Introducing his Wednesday Late Show guest, Stephen Colbert noted that Kate Winslet is just one letter shy of an EGOT. Winslet herself brushed off the whole thing, naturally, noting that her Grammy was for a spoken word performance, and they hand those out to just anybody. (Colbert agreed, pointing to the fact that he’s got one.) Regardless, Winslet’s illustrious career has made her essentially offer-only by this point, which makes her upcoming, two-film stint re-teaming with Titanic director James Cameron a bit surprising. You know, considering that the star of the upcoming period-paleontologist biopic Ammonite (about pioneering 19th century fossil-finder Mary Anning) famously said that working with Cameron on her career-making 1998 Titanic role was an exercise in shouting, bullying, and occasional near-drowning. (Not to mention mysteriously PCP-poisoned bisque.)
Winslet was once quoted as saying she’d only ever work for the infamously demanding Cameron again “for a lot of money,” so the on-set stories she brought from her as-yet hazy role in Cameron’s next two, questionably anticipated Avatar sequels suggest that the acclaimed actress can now afford to make all the low-budgeted indie fare about obscure, patriarchally oppressed scientists she wants going forward. Especially since Winslet’s role as what she described as a “water goddess” required her to once more put her life in the hands of undersea obsessive Cameron. Responding to a behind-the-scenes picture of her (sporting what are no doubt going to be impressively CGI water goddess wings) acting out some sort of “birthing ceremony” the bottom of one of Cameron’s go-to underwater filming tanks, Winslet explained that she’d had to take it on faith that her director wouldn’t nearly murder her like he did Ed Harris that time.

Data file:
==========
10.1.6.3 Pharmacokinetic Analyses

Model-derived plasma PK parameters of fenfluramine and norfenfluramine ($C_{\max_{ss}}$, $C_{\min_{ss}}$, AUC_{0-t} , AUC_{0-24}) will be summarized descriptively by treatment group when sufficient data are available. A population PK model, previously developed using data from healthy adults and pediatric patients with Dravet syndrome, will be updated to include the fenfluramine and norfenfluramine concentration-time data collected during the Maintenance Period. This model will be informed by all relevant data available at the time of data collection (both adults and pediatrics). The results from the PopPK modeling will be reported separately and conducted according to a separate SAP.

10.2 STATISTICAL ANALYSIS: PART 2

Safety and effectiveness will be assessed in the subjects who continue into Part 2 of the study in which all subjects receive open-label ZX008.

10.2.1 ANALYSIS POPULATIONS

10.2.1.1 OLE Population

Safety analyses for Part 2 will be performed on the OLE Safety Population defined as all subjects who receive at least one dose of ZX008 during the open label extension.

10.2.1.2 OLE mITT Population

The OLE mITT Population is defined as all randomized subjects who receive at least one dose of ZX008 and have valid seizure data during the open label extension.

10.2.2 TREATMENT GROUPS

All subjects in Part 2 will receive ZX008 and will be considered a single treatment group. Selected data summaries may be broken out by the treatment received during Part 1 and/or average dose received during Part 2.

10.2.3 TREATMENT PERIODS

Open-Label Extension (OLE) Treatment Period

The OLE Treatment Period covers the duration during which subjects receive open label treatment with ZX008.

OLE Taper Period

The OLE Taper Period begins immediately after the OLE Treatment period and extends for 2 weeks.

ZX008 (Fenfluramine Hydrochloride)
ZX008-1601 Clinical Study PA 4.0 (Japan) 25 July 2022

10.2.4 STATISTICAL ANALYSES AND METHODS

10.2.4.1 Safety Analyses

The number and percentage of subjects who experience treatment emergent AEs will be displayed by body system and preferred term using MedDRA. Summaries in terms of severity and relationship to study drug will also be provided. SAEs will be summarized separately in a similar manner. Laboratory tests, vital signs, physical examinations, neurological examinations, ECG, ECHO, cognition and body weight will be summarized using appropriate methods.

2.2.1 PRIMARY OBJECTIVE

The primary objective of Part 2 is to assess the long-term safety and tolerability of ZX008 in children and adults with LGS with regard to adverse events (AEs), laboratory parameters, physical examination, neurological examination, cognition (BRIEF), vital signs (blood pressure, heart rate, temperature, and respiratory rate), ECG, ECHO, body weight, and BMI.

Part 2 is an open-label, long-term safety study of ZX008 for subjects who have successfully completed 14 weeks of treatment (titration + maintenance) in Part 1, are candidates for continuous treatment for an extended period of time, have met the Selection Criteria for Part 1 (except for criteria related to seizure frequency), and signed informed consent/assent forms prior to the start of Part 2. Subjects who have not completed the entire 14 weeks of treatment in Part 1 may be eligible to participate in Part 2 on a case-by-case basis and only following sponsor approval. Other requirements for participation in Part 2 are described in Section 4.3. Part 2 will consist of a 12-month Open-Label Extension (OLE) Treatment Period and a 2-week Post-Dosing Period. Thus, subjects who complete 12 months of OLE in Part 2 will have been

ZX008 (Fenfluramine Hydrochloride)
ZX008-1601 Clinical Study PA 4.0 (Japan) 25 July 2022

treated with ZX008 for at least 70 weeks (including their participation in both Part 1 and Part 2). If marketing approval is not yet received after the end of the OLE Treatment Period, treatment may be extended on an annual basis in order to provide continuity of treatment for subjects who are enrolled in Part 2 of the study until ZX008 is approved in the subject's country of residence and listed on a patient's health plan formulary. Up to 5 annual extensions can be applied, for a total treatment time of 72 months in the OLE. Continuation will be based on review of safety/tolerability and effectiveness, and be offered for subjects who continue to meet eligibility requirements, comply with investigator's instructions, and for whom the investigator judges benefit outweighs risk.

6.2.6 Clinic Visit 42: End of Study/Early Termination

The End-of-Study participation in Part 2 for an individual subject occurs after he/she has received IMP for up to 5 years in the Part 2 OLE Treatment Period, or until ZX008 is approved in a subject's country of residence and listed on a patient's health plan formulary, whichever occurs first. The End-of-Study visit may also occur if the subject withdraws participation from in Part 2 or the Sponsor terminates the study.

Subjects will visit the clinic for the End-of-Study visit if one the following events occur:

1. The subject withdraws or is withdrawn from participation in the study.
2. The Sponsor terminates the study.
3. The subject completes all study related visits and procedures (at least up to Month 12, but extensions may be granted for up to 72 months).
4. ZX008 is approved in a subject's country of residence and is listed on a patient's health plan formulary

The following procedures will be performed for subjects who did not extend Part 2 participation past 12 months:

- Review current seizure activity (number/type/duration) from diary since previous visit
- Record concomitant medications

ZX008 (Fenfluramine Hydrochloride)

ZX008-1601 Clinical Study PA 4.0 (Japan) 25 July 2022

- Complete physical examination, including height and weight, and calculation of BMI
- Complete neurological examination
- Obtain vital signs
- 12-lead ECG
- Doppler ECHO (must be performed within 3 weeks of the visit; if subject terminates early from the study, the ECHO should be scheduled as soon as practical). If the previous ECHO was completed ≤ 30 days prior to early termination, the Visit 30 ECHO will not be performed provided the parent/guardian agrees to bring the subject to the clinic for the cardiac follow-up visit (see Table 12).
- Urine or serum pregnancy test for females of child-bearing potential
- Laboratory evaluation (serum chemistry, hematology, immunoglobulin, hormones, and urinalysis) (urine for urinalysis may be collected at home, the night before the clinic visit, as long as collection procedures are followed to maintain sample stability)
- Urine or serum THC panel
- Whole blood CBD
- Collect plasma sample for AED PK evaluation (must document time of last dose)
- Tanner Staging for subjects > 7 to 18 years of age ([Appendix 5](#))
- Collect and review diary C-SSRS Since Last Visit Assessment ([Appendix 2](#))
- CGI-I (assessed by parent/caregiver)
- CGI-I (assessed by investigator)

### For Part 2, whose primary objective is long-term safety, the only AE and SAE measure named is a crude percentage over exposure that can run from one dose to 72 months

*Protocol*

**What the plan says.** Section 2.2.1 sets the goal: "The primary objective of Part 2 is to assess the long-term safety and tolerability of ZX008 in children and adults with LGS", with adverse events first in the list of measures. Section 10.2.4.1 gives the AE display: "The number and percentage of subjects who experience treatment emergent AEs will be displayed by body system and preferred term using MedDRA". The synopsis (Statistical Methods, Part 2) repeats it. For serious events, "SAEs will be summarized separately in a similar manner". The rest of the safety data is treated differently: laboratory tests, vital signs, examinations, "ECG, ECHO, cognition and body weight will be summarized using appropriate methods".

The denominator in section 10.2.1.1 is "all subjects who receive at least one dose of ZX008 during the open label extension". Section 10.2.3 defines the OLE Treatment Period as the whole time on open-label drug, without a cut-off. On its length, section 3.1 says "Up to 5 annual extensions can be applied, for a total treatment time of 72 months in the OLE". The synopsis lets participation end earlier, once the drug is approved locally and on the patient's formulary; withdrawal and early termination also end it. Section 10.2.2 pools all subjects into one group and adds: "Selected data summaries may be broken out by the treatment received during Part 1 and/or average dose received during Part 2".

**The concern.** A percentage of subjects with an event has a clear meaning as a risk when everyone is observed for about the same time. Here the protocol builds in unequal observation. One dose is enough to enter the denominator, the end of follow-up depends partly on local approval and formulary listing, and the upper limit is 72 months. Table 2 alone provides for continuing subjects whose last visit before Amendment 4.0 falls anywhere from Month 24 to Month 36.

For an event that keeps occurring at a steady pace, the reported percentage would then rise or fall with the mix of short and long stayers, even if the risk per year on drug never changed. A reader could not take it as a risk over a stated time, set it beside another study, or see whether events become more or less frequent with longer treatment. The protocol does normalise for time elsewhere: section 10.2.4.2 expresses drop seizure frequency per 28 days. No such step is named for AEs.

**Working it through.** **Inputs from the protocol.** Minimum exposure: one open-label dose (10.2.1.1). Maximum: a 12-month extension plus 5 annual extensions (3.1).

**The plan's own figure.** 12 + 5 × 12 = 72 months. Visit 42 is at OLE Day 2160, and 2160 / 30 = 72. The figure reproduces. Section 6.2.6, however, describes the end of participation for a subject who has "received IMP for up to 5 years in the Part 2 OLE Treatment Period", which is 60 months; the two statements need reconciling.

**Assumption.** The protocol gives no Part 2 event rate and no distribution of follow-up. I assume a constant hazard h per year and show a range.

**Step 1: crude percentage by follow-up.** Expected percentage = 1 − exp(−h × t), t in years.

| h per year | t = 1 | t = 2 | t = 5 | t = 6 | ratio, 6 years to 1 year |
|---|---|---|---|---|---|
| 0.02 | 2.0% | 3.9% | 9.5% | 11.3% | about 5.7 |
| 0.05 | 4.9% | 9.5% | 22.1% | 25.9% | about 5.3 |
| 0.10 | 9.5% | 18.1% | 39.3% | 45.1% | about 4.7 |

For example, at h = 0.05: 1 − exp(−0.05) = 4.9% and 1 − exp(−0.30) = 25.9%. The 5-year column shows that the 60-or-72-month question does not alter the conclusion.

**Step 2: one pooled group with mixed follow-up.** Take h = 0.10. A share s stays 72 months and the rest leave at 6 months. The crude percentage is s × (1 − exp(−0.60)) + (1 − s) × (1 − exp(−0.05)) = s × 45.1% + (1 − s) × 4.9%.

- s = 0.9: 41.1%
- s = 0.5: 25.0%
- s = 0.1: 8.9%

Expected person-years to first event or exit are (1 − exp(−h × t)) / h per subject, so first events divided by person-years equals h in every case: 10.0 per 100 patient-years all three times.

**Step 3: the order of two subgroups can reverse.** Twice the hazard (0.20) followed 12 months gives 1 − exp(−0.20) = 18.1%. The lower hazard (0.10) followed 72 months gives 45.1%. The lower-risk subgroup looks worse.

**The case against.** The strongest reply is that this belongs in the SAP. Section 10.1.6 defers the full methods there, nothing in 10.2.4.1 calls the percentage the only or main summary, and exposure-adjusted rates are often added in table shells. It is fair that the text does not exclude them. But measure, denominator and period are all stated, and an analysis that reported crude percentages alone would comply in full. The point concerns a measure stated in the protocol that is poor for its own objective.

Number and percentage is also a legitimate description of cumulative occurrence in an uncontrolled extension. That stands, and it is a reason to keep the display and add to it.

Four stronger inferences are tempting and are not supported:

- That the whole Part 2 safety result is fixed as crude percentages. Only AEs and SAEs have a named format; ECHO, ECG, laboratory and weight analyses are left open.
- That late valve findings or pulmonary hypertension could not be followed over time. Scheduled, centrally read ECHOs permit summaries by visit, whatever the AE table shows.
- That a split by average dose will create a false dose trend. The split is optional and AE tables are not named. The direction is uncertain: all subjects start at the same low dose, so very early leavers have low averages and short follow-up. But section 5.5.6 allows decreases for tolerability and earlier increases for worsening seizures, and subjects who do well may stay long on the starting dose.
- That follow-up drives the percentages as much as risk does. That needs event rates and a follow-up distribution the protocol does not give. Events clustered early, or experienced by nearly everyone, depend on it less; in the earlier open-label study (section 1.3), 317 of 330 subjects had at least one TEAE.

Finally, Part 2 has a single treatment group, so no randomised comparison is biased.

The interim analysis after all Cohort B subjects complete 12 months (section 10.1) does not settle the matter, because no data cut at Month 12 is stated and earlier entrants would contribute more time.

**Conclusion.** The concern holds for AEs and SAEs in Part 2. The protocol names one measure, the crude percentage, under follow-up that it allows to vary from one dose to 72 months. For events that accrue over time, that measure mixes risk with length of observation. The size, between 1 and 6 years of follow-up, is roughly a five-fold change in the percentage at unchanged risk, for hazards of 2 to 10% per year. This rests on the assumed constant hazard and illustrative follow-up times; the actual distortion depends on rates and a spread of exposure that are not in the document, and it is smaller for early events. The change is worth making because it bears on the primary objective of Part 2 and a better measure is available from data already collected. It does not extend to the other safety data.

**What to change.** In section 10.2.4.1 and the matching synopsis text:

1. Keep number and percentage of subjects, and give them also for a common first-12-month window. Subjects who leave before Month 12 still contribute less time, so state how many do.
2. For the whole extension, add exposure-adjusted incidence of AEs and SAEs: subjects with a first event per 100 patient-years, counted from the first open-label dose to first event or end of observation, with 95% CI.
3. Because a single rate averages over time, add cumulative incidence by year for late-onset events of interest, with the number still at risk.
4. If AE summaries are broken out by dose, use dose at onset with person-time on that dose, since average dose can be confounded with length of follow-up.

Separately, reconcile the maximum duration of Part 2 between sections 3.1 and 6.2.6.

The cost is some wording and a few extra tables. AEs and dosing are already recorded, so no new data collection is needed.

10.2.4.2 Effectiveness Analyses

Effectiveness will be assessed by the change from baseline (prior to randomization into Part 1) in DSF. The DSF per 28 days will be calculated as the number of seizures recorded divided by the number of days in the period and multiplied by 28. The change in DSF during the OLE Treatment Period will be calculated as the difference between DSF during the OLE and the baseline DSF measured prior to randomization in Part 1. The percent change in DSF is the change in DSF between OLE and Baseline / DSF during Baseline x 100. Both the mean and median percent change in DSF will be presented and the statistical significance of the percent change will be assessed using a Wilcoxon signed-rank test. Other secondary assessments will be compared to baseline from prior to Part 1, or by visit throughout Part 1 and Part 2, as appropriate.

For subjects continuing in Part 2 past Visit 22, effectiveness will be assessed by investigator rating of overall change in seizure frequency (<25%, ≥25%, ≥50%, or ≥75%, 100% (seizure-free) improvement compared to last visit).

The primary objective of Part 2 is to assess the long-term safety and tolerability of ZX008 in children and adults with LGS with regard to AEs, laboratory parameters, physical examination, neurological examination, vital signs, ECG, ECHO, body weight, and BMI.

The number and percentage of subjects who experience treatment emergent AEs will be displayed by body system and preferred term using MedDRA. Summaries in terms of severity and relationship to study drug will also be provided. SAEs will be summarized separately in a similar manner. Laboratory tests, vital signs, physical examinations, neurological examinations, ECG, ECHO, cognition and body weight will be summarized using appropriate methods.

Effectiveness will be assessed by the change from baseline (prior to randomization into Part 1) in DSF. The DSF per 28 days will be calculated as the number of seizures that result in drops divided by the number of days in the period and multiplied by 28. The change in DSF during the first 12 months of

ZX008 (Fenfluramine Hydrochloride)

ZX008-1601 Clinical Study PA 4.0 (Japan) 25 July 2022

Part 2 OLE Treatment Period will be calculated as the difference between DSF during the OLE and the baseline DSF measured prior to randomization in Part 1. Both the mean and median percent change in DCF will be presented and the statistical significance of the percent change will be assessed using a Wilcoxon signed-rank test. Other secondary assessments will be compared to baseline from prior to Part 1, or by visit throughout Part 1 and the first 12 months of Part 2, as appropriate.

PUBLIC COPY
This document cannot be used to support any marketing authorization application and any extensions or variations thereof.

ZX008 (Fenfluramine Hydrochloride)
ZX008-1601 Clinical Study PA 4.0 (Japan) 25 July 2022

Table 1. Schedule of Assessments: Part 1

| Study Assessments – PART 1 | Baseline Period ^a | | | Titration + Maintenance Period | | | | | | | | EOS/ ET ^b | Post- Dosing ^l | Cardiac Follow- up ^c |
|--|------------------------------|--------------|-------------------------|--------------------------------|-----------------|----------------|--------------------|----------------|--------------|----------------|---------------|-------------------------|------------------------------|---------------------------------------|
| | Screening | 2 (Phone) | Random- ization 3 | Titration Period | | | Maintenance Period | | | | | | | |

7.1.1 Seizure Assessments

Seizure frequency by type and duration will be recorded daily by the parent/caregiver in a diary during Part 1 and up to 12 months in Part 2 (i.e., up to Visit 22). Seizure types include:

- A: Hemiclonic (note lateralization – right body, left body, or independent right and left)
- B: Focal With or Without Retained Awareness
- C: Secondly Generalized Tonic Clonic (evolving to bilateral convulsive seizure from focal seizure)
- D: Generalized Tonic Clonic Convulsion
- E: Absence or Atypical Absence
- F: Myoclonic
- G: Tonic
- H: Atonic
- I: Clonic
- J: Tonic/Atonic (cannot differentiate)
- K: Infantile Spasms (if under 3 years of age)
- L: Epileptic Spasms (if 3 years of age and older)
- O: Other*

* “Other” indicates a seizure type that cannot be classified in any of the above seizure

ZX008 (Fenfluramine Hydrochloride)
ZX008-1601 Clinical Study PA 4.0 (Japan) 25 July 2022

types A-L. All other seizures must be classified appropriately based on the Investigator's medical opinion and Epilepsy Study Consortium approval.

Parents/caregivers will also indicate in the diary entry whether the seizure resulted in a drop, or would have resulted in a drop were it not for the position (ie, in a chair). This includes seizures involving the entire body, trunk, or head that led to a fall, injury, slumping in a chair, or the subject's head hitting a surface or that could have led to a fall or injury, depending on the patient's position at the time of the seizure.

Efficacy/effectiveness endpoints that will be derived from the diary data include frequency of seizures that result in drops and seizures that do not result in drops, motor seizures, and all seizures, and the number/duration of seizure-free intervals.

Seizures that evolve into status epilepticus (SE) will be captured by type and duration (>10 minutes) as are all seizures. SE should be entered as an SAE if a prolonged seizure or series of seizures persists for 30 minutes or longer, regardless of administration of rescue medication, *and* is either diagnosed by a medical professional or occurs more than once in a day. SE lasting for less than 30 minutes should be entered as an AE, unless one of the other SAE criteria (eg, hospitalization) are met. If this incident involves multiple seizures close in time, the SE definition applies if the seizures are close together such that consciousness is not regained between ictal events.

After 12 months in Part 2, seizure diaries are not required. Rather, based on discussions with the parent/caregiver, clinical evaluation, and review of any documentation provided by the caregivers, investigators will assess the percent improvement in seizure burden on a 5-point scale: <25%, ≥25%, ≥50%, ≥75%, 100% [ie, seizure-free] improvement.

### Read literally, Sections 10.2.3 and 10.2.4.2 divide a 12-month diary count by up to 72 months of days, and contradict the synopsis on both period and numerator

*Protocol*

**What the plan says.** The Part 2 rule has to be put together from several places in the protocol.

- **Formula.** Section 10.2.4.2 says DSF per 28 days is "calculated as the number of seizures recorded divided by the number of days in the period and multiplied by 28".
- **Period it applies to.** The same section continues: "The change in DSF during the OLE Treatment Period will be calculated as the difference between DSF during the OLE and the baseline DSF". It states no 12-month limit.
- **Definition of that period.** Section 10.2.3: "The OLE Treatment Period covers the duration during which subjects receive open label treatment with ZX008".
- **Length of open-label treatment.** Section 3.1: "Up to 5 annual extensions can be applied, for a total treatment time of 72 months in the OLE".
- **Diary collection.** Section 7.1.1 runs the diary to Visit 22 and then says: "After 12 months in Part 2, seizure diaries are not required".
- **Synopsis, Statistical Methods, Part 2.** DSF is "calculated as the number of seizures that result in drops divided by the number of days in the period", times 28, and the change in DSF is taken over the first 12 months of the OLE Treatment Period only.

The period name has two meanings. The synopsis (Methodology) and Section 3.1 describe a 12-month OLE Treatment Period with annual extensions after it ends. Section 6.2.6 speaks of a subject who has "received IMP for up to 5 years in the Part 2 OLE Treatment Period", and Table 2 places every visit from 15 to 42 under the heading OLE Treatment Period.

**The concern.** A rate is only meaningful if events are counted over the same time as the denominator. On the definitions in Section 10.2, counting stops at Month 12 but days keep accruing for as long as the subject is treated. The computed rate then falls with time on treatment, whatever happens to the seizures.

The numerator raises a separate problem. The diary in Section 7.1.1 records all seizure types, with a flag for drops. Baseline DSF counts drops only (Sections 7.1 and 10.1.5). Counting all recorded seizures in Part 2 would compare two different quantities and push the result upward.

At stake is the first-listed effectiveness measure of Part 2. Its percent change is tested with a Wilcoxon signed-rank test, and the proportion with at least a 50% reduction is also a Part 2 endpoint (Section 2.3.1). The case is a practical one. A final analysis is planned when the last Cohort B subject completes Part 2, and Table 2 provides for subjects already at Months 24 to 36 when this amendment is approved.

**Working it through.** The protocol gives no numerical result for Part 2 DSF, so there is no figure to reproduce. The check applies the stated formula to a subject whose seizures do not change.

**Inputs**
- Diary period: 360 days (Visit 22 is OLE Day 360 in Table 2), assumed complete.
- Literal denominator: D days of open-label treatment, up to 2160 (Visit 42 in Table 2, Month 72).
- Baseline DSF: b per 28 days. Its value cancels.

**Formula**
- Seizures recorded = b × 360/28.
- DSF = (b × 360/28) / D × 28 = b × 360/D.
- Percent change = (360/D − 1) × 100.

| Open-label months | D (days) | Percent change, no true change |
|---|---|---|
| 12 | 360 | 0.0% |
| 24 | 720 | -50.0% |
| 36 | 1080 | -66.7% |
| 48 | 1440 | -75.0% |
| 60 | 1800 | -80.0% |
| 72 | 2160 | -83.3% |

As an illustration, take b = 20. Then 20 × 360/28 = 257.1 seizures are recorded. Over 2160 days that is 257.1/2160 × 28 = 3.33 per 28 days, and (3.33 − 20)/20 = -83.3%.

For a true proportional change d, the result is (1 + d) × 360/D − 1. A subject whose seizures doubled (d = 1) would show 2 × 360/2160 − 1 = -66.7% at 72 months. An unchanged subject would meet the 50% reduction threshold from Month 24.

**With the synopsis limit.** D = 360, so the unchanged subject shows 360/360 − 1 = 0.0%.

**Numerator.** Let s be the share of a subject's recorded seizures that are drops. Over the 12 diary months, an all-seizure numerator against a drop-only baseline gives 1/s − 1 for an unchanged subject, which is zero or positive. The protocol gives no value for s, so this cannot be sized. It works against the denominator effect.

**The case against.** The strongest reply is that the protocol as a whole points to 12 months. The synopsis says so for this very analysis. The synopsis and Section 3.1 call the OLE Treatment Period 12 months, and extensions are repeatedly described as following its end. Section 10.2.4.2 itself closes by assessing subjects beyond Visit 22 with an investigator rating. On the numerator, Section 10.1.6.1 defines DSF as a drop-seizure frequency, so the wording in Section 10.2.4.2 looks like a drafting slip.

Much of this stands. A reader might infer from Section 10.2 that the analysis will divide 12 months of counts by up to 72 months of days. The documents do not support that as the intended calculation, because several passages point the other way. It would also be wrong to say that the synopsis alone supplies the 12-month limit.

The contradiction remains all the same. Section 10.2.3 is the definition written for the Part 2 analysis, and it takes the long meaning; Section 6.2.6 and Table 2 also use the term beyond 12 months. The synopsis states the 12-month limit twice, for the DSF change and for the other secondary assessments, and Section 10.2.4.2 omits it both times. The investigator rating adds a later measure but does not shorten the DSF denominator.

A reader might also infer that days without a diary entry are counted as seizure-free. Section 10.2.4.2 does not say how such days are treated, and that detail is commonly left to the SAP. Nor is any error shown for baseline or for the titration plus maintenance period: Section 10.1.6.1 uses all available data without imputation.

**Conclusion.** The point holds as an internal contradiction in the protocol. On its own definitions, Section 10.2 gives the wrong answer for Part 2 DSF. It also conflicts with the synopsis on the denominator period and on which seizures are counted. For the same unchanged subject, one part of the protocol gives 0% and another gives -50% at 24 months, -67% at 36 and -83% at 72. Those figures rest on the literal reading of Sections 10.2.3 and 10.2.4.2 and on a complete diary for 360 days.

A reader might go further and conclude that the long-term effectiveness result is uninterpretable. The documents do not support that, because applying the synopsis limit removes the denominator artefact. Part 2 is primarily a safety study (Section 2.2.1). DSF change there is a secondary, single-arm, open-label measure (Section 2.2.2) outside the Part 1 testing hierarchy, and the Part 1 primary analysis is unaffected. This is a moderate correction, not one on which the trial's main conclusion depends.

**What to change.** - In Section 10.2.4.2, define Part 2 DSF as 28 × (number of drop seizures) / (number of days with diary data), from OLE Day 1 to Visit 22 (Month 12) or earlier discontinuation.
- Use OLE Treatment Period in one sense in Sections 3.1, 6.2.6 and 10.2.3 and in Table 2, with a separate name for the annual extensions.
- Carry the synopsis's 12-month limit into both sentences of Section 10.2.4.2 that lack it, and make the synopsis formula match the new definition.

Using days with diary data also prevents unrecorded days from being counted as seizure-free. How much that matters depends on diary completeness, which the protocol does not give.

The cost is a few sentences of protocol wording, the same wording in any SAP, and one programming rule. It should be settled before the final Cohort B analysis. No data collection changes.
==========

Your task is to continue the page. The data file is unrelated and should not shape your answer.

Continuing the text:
Ever the committed thespian, Winslet told the incredulous Colbert that, to achieve the necessary underwater performance of James Cameron’s dreams, she has to take some truly extraordinary breathing lessons. And while nobody’s saying that Method professional Winslet couldn’t just learn to breathe water if she really wanted to (she did spend her Ammonite downtime sequestered in an appropriately rattly and windblown oceanfront cottage) Winslet told Colbert that her ability to take in “peak inhalation” (thanks to a free-diving expert in such things) allowed her to set a personal airless acting record of more than seven goddamned minutes. “That’s David Blaine-level stuff,” goggled Colbert, but Winslet just shrugged, no doubt thinking of however much cash Cameron had to pony up to lure her back into the water.